Let’s take a look, briefly, at what Benny Johnson did.

The first thing that blippo and crushing found that Benny did was, on its face, sleazy and lazy and bad. He appears to have seen a U.S. News article on living conditions in North Korea and come up with the crappy idea of doing a Buzzfeed listicle on reasons it would be bad to live in North Korea (note to Buzzfeed editors: Consider listicle on reasons it’s bad to have firehose diarrhea). The U.S. News piece heavily quoted from a report from a Korean institute. Benny quoted the institute, but probably never saw the report: He was lifting the material from U.S. News, rewording it slightly, giving the Institute credit, but not U.S. News. Crappy. Derivative.

Did he steal the idea, and thereby qualify as plagiarism? Maybe, though if I were Benny I would argue that an article on how bad it is in North Korea merely inspired a spin off TOTALLY DIFFERENT listicle on why you should not live in North Korea.

Sure, it’s crap, and maybe even fireable. Though it should be noted that Buzzfeed didn’t feel it was. They were still defending him until other charges surfaced. So this was SLEAZY, but not plagiarism, really, to them, yet. There is apparently an acceptable level of sleaze for listicles.

But mostly, there is this question: Reading a listicle in Buzzfeed, just what level of diligence does a reader expect? Is a reader really being fooled here? Do we think Benny Johnson of Buzzfeed’s basement listicle division is going to have gone to Pyongyang to investigate for himself? Is he going to have spent five days interviewing Korean scholars to better triangulate his sources for his listicle, to make sure he is placing correct emphasis on appropriate facts?

I contend reader expectations were for Benny to do exactly what he did. After all, we all know he has another listicle to write ten minutes after this one.

Anyway, Buzzfeed still was fine with Benny, after this disclosure. He was still their star listicle writer! It wasn’t until Internet sleuths came up with some other examples that he got the boot.

Let’s take a look at the tenor of some of those other examples.

This is from the Wikipedia entry on Timothy McVeigh: “Commonly referred to as the Oklahoma City Bombings, the attack killed 168 people and injured over 800. It was the deadliest act of terrorism in the United States prior to the Sept. 11, 2001 terrorist attacks. As of 2013, the bombing remains the deadliest act of domestic terrorism in U.S. History.”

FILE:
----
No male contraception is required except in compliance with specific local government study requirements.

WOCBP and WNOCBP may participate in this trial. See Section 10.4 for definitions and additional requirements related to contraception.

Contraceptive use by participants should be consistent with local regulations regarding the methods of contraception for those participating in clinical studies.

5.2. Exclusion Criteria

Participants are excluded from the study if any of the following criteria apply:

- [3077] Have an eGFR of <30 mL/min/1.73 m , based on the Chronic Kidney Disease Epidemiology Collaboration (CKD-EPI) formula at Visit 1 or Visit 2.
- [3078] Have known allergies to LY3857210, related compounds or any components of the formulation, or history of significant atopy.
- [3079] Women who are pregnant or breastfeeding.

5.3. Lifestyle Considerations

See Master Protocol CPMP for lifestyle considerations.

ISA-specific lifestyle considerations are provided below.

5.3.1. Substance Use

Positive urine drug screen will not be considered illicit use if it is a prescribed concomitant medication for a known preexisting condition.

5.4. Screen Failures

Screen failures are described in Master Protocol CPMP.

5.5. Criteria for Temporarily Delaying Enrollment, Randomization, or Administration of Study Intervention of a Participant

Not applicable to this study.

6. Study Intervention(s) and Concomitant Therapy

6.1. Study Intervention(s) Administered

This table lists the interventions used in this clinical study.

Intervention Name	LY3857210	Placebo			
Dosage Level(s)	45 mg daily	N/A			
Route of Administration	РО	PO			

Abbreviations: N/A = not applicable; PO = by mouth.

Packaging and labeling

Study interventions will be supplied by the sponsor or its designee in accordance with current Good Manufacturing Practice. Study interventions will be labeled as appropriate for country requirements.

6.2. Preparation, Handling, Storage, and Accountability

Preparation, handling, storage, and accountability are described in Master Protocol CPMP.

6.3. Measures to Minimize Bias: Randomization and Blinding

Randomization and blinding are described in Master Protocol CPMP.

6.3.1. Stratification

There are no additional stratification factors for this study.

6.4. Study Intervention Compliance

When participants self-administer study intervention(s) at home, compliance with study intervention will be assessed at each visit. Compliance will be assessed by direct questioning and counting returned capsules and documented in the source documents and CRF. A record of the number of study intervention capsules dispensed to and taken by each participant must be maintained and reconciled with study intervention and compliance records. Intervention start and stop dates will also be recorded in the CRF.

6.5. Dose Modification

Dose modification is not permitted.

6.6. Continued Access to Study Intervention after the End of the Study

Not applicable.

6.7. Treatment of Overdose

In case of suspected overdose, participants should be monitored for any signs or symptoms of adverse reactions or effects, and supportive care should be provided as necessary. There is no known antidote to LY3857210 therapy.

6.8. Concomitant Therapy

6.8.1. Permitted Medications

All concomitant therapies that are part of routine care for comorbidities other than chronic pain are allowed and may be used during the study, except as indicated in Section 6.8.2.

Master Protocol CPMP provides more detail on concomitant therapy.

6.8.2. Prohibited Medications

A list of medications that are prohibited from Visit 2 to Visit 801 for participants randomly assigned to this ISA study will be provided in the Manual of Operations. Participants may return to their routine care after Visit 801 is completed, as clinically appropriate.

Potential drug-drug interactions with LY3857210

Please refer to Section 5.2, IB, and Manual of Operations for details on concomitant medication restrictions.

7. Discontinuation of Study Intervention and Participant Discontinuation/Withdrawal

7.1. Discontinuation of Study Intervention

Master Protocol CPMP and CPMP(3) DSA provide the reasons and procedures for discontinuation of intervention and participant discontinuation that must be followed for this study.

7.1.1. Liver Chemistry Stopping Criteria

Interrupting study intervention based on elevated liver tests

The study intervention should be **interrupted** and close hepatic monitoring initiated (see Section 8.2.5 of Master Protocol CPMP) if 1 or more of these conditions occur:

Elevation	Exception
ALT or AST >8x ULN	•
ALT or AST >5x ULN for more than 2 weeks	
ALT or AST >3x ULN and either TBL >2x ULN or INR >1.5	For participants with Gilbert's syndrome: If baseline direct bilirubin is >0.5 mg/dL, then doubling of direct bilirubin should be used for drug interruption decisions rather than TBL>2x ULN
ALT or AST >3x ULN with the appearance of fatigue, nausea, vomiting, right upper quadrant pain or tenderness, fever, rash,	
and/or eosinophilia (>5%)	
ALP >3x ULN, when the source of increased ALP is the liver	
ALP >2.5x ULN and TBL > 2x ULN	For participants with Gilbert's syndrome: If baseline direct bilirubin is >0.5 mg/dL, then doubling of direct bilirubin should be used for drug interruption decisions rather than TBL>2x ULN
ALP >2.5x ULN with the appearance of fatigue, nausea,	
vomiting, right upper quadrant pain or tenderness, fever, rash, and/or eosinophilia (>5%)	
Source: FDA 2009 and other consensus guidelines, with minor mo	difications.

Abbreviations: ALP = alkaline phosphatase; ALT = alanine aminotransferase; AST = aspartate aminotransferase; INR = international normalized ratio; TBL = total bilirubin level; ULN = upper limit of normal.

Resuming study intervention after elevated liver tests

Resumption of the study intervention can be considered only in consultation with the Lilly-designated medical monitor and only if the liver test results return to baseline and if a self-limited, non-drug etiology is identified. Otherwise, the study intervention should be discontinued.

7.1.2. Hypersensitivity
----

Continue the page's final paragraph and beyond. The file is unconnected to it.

This is from a Benny listicle on manhunts, under a photo of wreckage: “WANTED for the Oklahoma City bombing, where he detonated a massive bomb outside a federal building, killing 168 people and injuring over 800. As of 2013, the bombing remains the deadliest act of domestic terrorism in U.S. history.”

Really, sleuths? You find this appalling lack of attribution? For a LISTICLE? In Buzzfeed?

Here’s another one:

Biography.com, on Saddam’s capture: “Finally, on Dec. 13, 2003, Saddam was found hiding in a small underground bunker near a farmhouse in ad-Dawr, near Tikrit.”

Benny wrote this: “FOUND: Living in a small underground crawlspace under a farmhouse in Ad-Dawr, near the city of Tikrit.”

Okay, then. Given what I believe the public expects of listicles, it seems to me Benny was as original as Shakespeare, there. He actually changed some words around.

One more.

From Wikipedia: “The result was the 1898 Treaty of Paris, negotiated on terms favorable to the United States, which allowed temporary American control of Cuba, ceded indefinite colonial authority over Puerto Rico, Guam, and the Philippine Islands from Spain.”

This is Benny: “The 1898 Treaty of Paris allowed temporary American control of Cuba, ceded indefinite colonial authority over Puerto Rico, Guam and the Philippines, and precipitated the collapse of the Spanish empire.”

Can plagiarism seriously be the appropriation of boilerplate, which is essentially what this is? This sort of rote description of the end of World War I is probably written word for word, just about exactly like this, in high school textbooks. Who gets excited over this? Nothing of any value is being appropriated.

But saying they are SHOCKED by this sort of thing, Buzzfeed is trying to deny what it is. There is a crappy new world of crappy journalism, and their listicles have been a crappy part of it, and I’m guessing that there are other listicle writers at Buzzfeed and elsewhere who are today doing that comical finger-pulling-the-collar-out-to-get-some-neck-air gesture, trying to remember how many times they lifted a phrase or two from places like Wikipedia because they have nine crap-writing deadlines in two days, and, besides, who the hell cares?

It’s all bad, folks. But don’t start calling this bullhockey plagiarism, because that denies the seriousness of plagiarism.

(My friend Tom Scocca points out there is one thing in the sleazy Johnson oeuvre that fits even my definition of plagiarism: Johnson lifted this line verbatim from About.com: “Technically, any Catholic male who has reached the age of reason, is not a heretic, is not in schism, and is not ‘notorious’ for simony can be elected pope–there is no other requirement for election.” He’s right, that’s not boilerplate. And if that were the only complaint here and we were not dealing with charges of serial plagiarism, implying all of this is, I’d have no complaint.)

In conclusion, I will write you a little poem, a joyous ode to intellectual theft:

Plagiarize!

Let no one else’s work evade your eyes!

Remember why the Good Lord made your eyes!

So don’t shade your eyes!

Plagiarize! Plagiarize! Plagiarize!

Thank you. You are too kind.

I am proud of my doggerel.

But that was Tom Lehrer, circa 1962.

This article was adapted from Gene’s July 29 live chat, which contains more discussion on this topic.

Gene Weingarten is a Pulitzer Prize-winning journalist and writes "Below the Beltway," a weekly humor column that is nationally syndicated.